Ad­vice on re­la­tion­ships, ca­reers and skin­care

Friday - - Beauty -



Q I’m a teenager and at the mo­ment the re­la­tion­ship be­tween my fa­ther and me isn’t good. He gets very an­gry some­times and this leads me to re­act and talk back. I think he is very stressed at work, but this sit­u­a­tion is get­ting me down. How can I stay calm and talk to my fa­ther in a neu­tral way?

AU­su­ally, it’s par­ents ask­ing me how to deal with their teenaged chil­dren, but your ques­tion has high­lighted that some­times par­ents dis­place their own feel­ings on to their chil­dren and fuel the con­fronta­tion them­selves.

Of course, it’s fairly com­mon to hear about par­ents clash­ing with their teens. It’s a time when you want to de­velop greater in­de­pen­dence and your par­ents still have the re­spon­si­bil­ity of guid­ing you through to adult­hood. How­ever, the very act of get­ting in touch and want­ing to find a so­lu­tion, shows me that you are wise beyond your years.

With this level of ma­tu­rity in mind, can you pin­point any­thing in your own be­hav­iour that might be trig­ger­ing your fa­ther’s anger? I say this, be­cause I think in this sit­u­a­tion, it’s im­por­tant to ex­am­ine all the an­gles.

If your dad is strug­gling with stress, then it’s im­por­tant to re­mem­ber that this is not your fault and his anger, though di­rected at you, is prob­a­bly a symp­tom of the pres­sure he is un­der. Of course, this is very hard not to take per­son­ally, but it’s im­por­tant to dis­tance your­self from it emo­tion­ally. Re­act­ing to anger with anger never works and maybe you’re go­ing to have to try and take the lead in this.

I sug­gest the next time you feel a con­fronta­tion brew­ing on the horizon, try to turn down the heat by ei­ther po­litely ex­cus­ing your­self, or calmly ac­knowl­edg­ing that he feels an­gry with you and ask­ing if there is any­thing you can do to re­solve the sit­u­a­tion.

You’re a teenager and that means your emo­tions will run high, and stay­ing calm might seem im­pos­si­ble, but the more you’re ob­jec­tive about the sit­u­a­tion, the eas­ier it is to con­trol things. Some­times, we just have to be the big­ger per­son.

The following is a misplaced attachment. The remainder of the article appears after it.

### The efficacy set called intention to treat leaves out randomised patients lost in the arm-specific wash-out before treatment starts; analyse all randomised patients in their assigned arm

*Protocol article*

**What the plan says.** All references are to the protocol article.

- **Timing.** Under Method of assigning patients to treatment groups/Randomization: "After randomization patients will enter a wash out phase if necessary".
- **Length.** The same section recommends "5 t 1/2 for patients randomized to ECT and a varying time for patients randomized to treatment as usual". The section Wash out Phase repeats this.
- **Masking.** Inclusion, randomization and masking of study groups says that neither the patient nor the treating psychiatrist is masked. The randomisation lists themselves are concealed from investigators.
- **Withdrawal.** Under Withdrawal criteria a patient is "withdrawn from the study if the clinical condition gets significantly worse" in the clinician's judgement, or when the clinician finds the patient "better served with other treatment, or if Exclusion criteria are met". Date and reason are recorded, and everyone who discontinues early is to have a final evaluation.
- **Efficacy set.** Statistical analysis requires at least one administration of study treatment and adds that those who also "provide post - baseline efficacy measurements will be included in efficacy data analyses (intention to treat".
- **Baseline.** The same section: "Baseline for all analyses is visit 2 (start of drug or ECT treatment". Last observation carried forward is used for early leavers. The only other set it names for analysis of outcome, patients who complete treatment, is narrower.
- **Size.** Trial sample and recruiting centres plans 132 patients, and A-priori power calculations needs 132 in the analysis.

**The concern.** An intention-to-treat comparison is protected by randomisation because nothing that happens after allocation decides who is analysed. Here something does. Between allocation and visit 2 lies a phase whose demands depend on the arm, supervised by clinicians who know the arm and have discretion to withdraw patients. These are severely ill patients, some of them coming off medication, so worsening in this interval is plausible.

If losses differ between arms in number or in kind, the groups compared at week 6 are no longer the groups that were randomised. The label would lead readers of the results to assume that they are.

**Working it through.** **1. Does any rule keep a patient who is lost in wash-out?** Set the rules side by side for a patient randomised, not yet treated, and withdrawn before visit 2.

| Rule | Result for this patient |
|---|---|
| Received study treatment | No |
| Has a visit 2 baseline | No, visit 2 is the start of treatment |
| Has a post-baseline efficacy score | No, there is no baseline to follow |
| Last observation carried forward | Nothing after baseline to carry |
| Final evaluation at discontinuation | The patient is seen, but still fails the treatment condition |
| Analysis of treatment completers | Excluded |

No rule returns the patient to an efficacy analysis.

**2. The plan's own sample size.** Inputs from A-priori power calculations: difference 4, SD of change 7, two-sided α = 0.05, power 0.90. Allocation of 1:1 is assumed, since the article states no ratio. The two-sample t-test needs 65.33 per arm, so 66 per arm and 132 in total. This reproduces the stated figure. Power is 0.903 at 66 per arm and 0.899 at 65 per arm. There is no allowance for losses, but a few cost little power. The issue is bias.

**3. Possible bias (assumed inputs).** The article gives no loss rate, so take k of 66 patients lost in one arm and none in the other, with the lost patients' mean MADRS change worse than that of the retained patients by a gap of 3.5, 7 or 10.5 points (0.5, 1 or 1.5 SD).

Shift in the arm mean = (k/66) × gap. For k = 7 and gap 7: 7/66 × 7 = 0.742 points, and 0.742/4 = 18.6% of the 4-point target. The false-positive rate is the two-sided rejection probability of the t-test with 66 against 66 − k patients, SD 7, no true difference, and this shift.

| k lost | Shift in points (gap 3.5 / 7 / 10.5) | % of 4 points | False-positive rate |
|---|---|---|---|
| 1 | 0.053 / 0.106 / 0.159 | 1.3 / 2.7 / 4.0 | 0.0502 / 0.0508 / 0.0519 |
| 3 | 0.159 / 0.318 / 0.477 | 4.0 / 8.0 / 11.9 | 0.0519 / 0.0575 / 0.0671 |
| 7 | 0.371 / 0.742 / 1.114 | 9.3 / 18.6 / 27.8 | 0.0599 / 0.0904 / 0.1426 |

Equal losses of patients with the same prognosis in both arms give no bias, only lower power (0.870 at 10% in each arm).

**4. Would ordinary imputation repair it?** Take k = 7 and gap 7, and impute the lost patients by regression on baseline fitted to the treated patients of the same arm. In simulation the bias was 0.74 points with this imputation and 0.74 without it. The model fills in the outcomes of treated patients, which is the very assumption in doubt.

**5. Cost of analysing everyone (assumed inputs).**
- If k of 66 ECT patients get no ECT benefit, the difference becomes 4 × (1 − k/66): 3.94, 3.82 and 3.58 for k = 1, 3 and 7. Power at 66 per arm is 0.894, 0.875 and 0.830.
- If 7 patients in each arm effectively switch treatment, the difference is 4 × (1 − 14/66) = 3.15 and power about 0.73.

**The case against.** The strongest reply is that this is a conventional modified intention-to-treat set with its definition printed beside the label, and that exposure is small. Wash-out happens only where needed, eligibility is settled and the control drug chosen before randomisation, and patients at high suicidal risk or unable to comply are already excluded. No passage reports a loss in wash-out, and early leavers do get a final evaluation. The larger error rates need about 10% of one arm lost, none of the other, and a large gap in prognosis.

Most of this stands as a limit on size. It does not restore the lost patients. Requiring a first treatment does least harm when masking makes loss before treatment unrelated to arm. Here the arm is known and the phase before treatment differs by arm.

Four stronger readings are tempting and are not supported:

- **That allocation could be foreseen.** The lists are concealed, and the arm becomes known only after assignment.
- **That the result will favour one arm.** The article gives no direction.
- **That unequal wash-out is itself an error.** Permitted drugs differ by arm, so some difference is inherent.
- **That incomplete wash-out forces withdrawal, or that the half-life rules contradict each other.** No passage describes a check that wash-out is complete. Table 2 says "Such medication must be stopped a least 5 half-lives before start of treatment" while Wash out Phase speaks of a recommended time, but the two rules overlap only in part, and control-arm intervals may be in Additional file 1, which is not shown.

I won­der if you could also iden­tify times when you do get on with your dad. Do you par­take in any ac­tiv­i­ties to­gether or are there any times when you en­joy chat­ting to each other? If so, maybe you could talk to him gen­er­ally about his work and show you’re in­ter­ested. It’s easy to let com­mu­ni­ca­tion go when you’re feel­ing re­sent­ful, but com­mu­ni­ca­tion is at the heart of all re­la­tion­ships. The less you talk and re­ally lis­ten, the more you un­der­stand the other per­son. The same goes for your dad too. Com­mu­ni­ca­tion is a two-way street.

Fi­nally, is there any­body in your wider fam­ily cir­cle that you might trust enough to con­fide your con­cerns to? Per­haps your mum, an older sib­ling or an un­cle? You

The NEXT time you feel a con­fronta­tion brew­ing, po­litely EX­CUSE your­self, or calmly ac­knowl­edge that he feels an­gry with you and ASK if there is any­thing you can do to RE­SOLVE the sit­u­a­tion

might find that they’re wor­ried about your dad’s stress lev­els too and they might also of­fer some ad­vice and sup­port. As a young per­son, it’s not al­ways easy to imag­ine what the stresses and strains of adult life can be like, but I ad­mire your will­ing­ness to try and im­prove the sit­u­a­tion and maybe with a bit of ef­fort on both sides, your re­la­tion­ship might end up the stronger for it.

60 is a life coach, and clin­i­cal and cog­ni­tive be­havioural hyp­nother­a­pist

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